In Search of Spiritual Refreshment
The night had fallen, and though my pocket-handkerchief was soaked in tears, they continued to fall from my eyes. There was no end to it. They had just begun. I had not been so low-spirited and sick at heart since Mother’s death.
I re-read Abigail’s letter, starin’ at the words, “county farm.” It was as if I had learned of her death.
How was it possible? Although I suspected Mrs. Blake to be an old biddy, I saw how she looked at my sister. She was jealous and greedy, but I thought that Moses could be trusted. I could not stand the idea of her in that wretched place. Mother told us how cruel it was. She warned us, tellin’ us that we must be good and work hard, or we might end up there.
Most people were hooligans or simple-minded. Some were just kindly old folks, who had no one to care for them as they waited at death’s door. Of course, there were the ones like Abigail, who went there in shame, carryin’ a child with no man claimin’ to be the father. A place where such a man would be the poormaster, overlookin’ my sister while unwillin’ to shoulder the burden of fatherin’ his own child, was hellish indeed.
I went from sadness to anger, and then disbelief. My sister, again, threw herself at the mercy of God, not lookin’ to blame Silas and that fancy tart that he chose over her. She always accepted her fate without a fight. I could not understand her tellin’ me not to worry. How dare she expect me to be like her, a frail flower, wiltin’ under the pressures of the wieldin’ sword of men?
I stuffed the letter back into the envelope and looked out over the amber lights of the city, stunned to spot August on the street lookin’ up at me. I blew out my candle. It was my fault for not checkin’ to see if he was there. It had become a regular activity for him. I had to ask myself, and without an answer, if I liked it or not.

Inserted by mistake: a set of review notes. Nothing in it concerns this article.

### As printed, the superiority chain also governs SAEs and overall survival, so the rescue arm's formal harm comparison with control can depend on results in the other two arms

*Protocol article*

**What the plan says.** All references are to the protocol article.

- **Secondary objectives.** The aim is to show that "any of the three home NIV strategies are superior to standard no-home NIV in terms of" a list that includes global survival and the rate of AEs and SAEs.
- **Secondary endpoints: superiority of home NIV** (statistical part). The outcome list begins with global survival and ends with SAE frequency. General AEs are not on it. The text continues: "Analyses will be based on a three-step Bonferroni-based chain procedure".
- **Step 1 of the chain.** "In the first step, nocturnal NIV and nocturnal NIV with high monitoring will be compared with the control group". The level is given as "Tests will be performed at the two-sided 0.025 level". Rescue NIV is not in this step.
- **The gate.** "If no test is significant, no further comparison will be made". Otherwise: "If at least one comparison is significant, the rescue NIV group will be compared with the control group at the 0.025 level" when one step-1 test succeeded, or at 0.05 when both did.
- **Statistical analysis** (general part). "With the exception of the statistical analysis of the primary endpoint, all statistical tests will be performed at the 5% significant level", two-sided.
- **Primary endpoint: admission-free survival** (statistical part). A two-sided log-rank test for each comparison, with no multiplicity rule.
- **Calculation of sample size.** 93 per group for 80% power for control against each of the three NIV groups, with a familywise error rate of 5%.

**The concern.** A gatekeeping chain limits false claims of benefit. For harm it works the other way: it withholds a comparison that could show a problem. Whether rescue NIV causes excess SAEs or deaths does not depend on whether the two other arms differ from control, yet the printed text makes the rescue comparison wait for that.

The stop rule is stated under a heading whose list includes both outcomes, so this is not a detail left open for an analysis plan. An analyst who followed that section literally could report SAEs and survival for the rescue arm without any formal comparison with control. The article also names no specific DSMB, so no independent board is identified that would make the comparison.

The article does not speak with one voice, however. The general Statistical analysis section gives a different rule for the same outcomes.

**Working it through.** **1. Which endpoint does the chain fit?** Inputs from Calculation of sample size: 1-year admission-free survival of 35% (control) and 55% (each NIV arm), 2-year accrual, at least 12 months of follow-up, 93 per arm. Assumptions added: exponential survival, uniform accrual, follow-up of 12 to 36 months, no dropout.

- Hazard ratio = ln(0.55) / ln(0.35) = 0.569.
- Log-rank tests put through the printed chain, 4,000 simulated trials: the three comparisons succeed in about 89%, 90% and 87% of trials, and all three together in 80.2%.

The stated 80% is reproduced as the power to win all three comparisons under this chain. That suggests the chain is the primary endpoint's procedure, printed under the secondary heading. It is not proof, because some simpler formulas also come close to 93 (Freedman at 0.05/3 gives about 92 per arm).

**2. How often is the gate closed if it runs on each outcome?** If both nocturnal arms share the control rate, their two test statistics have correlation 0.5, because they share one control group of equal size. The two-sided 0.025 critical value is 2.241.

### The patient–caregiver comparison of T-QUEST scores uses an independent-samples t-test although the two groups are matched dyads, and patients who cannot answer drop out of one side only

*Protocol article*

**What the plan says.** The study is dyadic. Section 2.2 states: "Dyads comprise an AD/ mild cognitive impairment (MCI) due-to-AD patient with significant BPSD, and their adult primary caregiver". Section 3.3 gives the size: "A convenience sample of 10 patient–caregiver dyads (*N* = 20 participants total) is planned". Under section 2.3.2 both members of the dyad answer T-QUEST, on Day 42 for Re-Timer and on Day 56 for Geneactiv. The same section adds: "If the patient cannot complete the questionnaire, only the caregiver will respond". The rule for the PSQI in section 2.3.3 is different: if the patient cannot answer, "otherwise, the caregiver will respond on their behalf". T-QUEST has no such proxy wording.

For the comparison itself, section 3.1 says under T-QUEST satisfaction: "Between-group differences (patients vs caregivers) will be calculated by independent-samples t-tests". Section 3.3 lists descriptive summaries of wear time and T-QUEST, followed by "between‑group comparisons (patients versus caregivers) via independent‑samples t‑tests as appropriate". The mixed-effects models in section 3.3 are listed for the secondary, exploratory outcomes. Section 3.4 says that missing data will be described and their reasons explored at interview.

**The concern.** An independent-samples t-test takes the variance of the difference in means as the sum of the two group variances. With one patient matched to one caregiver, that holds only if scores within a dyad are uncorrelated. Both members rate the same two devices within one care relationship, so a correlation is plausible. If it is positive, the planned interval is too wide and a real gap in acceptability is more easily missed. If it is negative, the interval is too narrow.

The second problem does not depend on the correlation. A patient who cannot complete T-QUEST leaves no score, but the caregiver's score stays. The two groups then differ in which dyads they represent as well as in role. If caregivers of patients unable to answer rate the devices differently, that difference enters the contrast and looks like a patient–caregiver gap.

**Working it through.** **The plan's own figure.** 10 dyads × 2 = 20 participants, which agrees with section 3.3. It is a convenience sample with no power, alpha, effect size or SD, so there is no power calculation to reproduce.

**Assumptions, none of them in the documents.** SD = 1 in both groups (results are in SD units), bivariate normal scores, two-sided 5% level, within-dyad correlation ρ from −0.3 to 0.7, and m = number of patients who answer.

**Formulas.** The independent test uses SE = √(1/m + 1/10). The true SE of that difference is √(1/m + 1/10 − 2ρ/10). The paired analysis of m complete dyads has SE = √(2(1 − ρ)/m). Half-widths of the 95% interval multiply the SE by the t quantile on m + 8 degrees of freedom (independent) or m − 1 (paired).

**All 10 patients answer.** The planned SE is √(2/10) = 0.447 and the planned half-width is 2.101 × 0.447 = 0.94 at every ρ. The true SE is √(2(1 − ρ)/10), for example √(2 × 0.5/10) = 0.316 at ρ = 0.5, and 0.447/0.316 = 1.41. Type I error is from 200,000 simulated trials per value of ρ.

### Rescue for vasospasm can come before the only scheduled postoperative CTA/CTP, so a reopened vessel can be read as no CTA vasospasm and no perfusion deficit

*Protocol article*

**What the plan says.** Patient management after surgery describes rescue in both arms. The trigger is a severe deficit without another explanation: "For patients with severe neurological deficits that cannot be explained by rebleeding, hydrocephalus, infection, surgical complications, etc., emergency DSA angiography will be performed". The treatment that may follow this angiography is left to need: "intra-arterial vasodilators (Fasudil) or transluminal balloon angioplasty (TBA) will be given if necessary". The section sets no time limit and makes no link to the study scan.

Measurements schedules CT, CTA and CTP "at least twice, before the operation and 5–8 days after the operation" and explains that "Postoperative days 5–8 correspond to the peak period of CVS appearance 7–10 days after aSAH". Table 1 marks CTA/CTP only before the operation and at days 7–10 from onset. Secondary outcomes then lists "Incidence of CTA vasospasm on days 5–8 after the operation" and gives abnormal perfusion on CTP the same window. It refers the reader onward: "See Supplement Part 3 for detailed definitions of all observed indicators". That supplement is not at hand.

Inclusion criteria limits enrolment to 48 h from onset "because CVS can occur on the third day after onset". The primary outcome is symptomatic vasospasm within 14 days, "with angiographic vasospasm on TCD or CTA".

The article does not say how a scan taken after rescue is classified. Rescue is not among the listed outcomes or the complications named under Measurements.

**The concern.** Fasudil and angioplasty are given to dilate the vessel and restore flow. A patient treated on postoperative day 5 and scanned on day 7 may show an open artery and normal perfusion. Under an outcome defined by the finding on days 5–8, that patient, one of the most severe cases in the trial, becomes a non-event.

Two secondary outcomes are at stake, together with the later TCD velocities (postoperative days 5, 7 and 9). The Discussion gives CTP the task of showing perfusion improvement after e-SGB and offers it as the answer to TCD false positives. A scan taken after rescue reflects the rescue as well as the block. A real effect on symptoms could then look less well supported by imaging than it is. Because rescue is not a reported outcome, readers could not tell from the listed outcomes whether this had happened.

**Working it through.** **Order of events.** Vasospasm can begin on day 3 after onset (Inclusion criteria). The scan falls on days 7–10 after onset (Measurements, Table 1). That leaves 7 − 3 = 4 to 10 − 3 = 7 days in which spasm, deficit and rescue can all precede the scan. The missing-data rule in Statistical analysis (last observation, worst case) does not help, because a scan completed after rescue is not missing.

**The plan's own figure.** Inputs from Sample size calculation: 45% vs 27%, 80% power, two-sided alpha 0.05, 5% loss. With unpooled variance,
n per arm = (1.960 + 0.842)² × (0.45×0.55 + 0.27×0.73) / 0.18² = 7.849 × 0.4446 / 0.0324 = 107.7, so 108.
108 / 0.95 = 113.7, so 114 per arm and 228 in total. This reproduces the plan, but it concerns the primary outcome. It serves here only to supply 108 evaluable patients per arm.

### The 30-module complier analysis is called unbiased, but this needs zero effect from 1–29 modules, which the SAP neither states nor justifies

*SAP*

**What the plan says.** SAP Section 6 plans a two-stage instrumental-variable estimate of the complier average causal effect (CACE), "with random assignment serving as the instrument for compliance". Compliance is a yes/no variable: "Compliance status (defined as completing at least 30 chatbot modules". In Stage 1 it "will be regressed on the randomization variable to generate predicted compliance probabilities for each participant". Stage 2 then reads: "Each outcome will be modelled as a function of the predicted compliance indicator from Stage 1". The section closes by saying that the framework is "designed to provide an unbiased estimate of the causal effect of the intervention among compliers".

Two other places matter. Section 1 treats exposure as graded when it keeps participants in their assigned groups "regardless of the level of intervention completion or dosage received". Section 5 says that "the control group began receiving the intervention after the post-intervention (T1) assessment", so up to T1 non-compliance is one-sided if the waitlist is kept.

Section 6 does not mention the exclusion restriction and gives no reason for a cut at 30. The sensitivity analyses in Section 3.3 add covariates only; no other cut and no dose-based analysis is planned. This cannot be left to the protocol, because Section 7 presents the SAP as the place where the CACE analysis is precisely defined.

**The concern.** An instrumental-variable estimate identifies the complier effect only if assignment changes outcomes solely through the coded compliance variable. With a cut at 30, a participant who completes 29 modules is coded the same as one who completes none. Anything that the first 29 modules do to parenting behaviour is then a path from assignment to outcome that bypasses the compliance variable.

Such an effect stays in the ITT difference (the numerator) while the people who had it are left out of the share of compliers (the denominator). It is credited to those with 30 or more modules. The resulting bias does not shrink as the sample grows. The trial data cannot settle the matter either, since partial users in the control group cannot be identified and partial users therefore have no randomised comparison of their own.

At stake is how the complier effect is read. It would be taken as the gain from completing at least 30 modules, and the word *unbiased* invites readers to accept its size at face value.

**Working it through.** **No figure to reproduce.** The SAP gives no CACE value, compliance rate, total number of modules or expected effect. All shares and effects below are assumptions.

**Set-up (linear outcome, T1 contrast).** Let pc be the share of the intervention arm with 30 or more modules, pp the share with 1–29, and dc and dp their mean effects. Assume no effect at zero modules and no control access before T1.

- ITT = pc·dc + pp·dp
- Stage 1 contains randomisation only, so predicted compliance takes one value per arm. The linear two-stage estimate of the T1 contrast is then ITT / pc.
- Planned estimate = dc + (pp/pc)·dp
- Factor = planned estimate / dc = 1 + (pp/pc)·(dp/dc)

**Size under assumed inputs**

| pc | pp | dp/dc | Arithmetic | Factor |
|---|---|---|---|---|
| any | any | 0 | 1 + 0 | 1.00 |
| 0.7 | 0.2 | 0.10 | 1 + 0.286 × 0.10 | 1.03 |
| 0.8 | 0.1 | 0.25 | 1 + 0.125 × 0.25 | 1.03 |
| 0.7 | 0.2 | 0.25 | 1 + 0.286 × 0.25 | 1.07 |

I sat in the dark until my rhythmic sobs emptied into a gentle flow of tears. I looked out, and he was gone. How I longed to be embraced. He must have thought me to be in peril at all times.
I knew that I could not go downstairs. The chatter and questions would have done me in. I preferred to sleep in the attic, but then they would have suspected that I was with August, who I did not see a fraction of the time that I had led them to believe.
I tried to pray, but it would not happen. I was angry with God. He did nothin’ but disappoint, punish, and hurt innocent folks, seemingly opposed to women. If I opened up to Him, unlike my innocent sister, I would commit blasphemy, ensurin’ my place in Hell.
To reach a level of comfort, and in search of spiritual refreshment, I closed my eyes and passed through the hidden door, the safe and private place that I went durin’ such times, where I was never alone. ~Sarah Hodgdon ~ December 4, 1872 ~ Fall River ~~~~~~~~~~~~~~~~~ Excerpt: The Angels' Lament Etched in Granite Historical Fiction Series, Book Two